- Tony E. GriftAffiliated withDepartment of Agricultural and Biological Engineering, University of Illinois at Urbana-Champaign Email author
- , Zewei MiaoAffiliated withEnergy Biosciences Institute
- , Alan C. HansenAffiliated withDepartment of Agricultural and Biological Engineering, University of Illinois at Urbana-Champaign
- , K. C. TingAffiliated withDepartment of Agricultural and Biological Engineering, University of Illinois at Urbana-Champaign
Transportation of lignocellulosic biomass feedstock is an important task within a biomass-based energy provision system. The distributed availability of low-density feedstock makes this operation highly challenging. The proposed aim to replace a large percentage of fossil fuels with renewable lignocellulosic bioenergy sources by the year 2030 [1, 2] will require adaptation and possibly renovation of the existing transportation infrastructure. The complexity of the biomass provision system will be further increased as compared to the current system since the biomass feedstock portfolio will consist of a range of energy crops, grown in various locations with unique climates and transportation infrastructures.
Ideally, biomass would be preprocessed into a gravity-flowable particulate bulk form that allows utilization of and expanding upon the existing transportation infrastructure of agricultural bulk products such as corn and soybean. Such a form would require size reduction of feedstock, which is energetically expensive, followed by compression. To optimize long-distance transport, the bulk density of this feedstock would ideally be as high as that of coal in railcars. This would require very high “in-mold” particulate densities of the feedstock generated by machines with very high throughput. Even if this goal could be achieved, it is currently not clear what the effect of such a highly densified material form on the conversion efficiency would be.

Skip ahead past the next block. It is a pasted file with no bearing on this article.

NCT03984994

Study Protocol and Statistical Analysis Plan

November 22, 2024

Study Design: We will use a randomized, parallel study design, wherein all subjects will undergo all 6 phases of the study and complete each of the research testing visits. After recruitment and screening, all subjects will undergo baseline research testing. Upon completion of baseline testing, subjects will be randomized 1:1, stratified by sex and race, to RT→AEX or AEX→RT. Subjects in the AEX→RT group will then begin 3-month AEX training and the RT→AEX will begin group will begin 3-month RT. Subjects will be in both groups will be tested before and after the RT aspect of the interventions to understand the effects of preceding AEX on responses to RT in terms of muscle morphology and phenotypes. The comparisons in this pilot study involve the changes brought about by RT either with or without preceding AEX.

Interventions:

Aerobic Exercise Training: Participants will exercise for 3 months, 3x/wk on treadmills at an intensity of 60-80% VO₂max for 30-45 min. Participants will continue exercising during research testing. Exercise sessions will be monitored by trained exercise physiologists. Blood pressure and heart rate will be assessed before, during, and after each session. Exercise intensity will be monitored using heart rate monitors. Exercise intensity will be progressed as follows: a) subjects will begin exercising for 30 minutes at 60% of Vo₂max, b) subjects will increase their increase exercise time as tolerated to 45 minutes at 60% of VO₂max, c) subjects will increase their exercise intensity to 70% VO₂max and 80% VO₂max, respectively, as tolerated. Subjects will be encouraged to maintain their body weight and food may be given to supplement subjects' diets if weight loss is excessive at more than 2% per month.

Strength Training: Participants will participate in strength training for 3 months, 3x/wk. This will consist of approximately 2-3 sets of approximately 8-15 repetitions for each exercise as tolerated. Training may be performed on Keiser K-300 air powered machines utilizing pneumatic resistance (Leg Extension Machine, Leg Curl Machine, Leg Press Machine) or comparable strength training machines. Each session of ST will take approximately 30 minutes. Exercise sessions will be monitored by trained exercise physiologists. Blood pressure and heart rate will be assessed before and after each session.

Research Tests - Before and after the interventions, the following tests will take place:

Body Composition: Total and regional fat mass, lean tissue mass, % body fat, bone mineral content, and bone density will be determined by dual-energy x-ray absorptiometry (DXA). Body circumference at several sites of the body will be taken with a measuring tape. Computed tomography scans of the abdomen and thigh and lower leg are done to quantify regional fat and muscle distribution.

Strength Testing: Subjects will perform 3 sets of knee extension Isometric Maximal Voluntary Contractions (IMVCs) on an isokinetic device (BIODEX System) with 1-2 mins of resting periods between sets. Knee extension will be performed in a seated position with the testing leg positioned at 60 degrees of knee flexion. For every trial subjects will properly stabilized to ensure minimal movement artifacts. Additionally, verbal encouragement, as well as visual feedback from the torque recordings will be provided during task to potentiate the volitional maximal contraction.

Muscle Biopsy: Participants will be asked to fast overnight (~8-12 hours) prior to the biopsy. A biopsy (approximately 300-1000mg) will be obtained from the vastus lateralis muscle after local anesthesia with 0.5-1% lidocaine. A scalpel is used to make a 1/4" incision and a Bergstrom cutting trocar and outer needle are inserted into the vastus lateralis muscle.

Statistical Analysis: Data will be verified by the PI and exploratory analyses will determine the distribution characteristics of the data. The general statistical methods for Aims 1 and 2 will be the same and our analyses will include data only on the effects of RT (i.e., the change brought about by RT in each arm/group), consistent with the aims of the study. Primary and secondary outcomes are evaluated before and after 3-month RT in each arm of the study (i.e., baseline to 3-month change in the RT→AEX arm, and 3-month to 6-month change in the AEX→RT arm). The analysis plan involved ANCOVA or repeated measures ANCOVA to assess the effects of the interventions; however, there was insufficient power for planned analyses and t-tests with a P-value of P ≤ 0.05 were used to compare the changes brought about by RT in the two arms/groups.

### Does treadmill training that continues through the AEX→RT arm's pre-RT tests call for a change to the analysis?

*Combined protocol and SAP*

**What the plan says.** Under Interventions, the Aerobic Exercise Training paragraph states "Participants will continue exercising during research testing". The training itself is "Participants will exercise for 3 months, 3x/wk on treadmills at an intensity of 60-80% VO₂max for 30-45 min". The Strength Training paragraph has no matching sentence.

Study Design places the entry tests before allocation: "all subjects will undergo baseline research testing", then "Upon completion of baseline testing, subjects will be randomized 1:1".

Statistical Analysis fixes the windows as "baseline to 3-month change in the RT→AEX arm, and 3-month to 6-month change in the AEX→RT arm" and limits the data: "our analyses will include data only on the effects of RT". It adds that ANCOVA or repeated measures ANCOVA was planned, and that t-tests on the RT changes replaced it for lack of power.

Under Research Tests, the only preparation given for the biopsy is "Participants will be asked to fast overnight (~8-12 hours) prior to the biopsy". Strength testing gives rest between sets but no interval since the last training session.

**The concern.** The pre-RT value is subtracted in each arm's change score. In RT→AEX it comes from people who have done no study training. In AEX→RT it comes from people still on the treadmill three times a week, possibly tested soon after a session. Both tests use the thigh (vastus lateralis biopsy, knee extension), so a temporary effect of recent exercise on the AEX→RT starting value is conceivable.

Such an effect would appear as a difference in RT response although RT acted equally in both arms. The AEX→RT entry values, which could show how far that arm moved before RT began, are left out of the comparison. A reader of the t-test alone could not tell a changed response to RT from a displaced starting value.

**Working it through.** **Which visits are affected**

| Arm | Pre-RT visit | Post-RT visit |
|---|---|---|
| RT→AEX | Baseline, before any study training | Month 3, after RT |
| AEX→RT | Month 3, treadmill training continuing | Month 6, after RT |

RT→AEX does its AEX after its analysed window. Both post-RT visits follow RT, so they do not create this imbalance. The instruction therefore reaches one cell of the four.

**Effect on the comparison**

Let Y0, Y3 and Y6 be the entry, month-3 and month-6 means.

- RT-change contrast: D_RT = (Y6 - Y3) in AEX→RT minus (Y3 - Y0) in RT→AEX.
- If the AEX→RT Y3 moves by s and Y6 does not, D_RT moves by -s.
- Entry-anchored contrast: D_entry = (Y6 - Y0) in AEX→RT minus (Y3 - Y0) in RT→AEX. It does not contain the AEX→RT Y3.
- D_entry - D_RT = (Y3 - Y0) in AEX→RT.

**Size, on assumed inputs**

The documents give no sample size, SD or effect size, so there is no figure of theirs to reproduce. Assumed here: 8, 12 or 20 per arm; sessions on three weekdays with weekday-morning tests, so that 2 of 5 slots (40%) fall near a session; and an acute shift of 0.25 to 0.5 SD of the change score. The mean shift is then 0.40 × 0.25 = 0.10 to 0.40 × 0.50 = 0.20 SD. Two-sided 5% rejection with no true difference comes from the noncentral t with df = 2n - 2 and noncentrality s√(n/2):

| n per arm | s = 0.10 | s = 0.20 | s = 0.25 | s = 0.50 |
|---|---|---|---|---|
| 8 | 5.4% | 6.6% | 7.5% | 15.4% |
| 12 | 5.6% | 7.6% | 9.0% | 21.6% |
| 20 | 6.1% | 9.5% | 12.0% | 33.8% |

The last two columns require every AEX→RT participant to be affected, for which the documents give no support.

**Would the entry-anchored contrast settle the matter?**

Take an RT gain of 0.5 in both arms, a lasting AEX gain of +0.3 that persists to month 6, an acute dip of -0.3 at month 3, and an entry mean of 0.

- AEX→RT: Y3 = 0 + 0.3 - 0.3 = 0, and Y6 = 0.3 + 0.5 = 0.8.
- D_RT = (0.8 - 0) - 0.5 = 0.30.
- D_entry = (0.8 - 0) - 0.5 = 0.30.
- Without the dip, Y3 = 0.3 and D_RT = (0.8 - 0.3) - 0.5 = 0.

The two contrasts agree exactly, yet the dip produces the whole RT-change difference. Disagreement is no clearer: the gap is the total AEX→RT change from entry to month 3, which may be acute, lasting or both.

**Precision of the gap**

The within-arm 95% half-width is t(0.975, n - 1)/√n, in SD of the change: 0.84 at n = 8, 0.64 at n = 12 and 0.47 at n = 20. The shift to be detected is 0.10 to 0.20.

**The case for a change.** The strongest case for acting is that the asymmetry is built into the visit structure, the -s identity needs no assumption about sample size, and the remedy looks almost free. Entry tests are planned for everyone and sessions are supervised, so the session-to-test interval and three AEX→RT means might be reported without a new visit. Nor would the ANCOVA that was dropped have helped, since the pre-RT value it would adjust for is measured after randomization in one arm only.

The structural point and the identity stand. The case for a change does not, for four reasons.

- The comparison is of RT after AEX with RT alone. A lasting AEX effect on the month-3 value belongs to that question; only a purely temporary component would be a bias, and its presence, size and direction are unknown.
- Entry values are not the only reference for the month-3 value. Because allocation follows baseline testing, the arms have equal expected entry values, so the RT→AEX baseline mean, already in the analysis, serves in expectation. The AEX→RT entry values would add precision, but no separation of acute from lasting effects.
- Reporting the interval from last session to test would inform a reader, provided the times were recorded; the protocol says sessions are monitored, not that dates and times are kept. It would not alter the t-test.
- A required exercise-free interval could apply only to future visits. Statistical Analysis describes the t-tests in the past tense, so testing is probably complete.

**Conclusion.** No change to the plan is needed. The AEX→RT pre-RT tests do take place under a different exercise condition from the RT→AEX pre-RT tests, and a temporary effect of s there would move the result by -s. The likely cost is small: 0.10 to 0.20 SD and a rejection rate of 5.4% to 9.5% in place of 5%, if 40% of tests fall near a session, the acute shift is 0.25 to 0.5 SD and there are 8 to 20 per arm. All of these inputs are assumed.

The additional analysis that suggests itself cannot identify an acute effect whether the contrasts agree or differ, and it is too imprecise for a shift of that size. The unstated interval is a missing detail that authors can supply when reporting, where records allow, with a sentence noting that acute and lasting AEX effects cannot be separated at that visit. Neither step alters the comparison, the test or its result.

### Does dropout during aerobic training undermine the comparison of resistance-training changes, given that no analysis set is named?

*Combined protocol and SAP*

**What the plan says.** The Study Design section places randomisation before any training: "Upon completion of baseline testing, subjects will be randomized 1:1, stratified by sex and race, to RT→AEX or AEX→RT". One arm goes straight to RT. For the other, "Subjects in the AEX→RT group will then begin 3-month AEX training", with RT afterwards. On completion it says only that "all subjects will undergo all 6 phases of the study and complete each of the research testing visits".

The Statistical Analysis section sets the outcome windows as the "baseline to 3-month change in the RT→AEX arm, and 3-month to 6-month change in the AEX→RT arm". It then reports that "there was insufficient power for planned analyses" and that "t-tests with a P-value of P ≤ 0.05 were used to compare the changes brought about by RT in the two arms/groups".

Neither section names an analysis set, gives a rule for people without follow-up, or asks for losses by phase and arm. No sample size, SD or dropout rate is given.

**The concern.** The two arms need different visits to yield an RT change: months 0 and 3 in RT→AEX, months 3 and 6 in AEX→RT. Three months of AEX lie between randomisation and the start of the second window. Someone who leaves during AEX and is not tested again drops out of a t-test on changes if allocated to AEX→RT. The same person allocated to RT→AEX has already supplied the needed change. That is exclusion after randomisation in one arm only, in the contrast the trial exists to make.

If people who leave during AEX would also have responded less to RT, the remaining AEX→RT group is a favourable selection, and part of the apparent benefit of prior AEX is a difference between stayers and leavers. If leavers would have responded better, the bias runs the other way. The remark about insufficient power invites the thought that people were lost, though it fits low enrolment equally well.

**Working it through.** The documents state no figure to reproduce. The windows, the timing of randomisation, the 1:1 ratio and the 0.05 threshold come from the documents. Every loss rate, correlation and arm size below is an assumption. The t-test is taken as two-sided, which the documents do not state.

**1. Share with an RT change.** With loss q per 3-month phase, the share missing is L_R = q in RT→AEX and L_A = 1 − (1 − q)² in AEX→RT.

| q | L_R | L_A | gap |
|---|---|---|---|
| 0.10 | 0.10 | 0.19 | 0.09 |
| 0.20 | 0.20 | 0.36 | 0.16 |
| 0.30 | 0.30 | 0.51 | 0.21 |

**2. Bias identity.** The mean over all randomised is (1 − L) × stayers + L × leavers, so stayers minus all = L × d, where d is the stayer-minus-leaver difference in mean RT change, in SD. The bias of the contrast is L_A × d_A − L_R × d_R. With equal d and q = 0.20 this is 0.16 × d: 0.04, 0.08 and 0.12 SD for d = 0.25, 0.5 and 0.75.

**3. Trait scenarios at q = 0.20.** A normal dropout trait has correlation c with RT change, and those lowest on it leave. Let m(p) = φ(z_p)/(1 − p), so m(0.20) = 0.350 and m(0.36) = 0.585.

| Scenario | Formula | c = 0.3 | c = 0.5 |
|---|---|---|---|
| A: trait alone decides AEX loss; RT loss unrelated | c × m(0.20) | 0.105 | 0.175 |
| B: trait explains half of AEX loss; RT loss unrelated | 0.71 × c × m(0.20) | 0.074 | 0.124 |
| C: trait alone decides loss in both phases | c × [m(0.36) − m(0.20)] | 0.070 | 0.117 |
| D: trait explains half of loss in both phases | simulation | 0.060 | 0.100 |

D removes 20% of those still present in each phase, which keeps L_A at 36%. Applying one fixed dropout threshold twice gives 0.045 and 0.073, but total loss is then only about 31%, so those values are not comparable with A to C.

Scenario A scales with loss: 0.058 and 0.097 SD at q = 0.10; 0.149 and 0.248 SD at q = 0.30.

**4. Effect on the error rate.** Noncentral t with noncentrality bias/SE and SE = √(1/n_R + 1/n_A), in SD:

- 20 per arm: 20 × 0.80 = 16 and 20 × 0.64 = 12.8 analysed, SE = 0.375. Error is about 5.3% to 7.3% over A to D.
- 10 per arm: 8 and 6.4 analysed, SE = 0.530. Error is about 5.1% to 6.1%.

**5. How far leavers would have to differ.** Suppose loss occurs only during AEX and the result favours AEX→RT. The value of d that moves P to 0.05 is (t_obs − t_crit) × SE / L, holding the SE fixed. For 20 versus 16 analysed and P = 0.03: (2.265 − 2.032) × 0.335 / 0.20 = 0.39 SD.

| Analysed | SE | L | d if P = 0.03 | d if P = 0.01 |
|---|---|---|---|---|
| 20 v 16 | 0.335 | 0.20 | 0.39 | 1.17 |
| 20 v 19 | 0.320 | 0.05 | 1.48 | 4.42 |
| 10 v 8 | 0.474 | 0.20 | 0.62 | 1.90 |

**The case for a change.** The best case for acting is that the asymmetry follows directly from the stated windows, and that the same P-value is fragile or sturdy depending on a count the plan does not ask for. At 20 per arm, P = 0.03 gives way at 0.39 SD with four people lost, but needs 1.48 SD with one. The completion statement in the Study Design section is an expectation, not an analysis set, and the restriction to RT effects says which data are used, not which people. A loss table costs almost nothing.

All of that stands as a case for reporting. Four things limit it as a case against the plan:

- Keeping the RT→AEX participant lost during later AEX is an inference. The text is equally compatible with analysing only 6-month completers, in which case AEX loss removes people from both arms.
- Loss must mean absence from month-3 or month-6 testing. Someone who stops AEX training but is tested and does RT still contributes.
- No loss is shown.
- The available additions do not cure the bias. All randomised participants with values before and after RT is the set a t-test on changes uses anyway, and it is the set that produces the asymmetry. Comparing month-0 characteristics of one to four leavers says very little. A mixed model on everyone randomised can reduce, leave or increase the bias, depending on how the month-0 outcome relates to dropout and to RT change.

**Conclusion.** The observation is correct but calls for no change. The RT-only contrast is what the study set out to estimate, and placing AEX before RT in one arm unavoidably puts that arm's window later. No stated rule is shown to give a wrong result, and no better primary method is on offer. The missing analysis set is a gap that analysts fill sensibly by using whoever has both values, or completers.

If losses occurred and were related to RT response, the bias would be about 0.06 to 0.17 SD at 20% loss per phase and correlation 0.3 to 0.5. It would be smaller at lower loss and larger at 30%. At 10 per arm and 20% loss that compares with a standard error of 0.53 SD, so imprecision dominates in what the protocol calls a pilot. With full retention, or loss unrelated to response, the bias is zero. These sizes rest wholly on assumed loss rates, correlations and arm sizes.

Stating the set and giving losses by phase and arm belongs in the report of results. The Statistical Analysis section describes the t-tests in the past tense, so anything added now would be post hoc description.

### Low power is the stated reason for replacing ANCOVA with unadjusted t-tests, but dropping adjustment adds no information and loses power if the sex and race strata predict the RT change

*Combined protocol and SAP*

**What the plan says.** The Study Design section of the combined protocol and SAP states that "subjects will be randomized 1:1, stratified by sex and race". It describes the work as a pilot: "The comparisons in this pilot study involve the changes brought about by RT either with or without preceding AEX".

Finally, apart from technical challenges in producing the ideal form of biomass from a provision and conversion perspective, there is a huge challenge in the mere scale of the proposition: If the goal set by the US government of replacing 30 % of current fossil fuels by 2030 is to be reached, the annual transported volume of biomass would be three times that of the 2011 US corn yield.
This chapter reviews the literature on research that addresses biomass feedstock provision including transportation and identifies challenges that must be addressed in the near future.
- Book Title
- Engineering and Science of Biomass Feedstock Production and Provision
- pp 141-164
- Print ISBN
- Online ISBN
- Springer New York
- Copyright Holder
- Springer Science+Business Media New York
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- Editor Affiliations
- 1. Department of Chemical Engineering, Indian Institute of Technology Bombay
- 2. Dept. of Ag and Bio Engineering Agricultural Engineering Sciences Bldg, University of Illinois at Urbana-Champaign
- 3. Dept of Ag and Biological Engineering, University of Illinois at Urbana-Champaign
- 4. Dept of Ag and Biological Engineering, University of Illinois at Urbana-Champaign
- Author Affiliations
- 5. Department of Agricultural and Biological Engineering, University of Illinois at Urbana-Champaign, 1304 W. Pennsylvania Avenue, Urbana, IL, 61801, USA
- 6. Energy Biosciences Institute, 1206 West Gregory Drive, Urbana, IL, 61801, USA
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